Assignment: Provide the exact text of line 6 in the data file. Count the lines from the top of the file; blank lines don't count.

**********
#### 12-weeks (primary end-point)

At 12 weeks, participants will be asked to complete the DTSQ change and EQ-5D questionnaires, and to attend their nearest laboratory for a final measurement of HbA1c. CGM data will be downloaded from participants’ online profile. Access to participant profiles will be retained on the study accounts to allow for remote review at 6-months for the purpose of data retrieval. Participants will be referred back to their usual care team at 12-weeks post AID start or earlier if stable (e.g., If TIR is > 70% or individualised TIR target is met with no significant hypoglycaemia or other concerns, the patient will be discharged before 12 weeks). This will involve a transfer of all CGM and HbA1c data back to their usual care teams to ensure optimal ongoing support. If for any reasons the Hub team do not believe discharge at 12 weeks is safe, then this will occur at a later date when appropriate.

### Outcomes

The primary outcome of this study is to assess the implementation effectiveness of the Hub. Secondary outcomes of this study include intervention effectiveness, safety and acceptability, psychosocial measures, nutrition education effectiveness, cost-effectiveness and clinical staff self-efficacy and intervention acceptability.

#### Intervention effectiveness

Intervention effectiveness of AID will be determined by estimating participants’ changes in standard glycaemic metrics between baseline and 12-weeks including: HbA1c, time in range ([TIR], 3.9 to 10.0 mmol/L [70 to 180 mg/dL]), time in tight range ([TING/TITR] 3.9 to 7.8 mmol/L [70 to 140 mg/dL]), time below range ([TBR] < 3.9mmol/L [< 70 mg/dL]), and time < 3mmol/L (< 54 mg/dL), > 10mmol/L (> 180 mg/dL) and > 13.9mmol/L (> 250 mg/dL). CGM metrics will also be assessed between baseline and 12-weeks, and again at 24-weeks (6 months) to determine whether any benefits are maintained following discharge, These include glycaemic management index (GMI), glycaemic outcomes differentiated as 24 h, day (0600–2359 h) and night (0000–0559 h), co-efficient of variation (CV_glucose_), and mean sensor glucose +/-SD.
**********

Intervention effectiveness of AID will be determined by estimating participants’ changes in standard glycaemic metrics between baseline and 12-weeks including: HbA1c, time in range ([TIR], 3.9 to 10.0 mmol/L [70 to 180 mg/dL]), time in tight range ([TING/TITR] 3.9 to 7.8 mmol/L [70 to 140 mg/dL]), time below range ([TBR] < 3.9mmol/L [< 70 mg/dL]), and time < 3mmol/L (< 54 mg/dL), > 10mmol/L (> 180 mg/dL) and > 13.9mmol/L (> 250 mg/dL). CGM metrics will also be assessed between baseline and 12-weeks, and again at 24-weeks (6 months) to determine whether any benefits are maintained following discharge, These include glycaemic management index (GMI), glycaemic outcomes differentiated as 24 h, day (0600–2359 h) and night (0000–0559 h), co-efficient of variation (CV_glucose_), and mean sensor glucose +/-SD.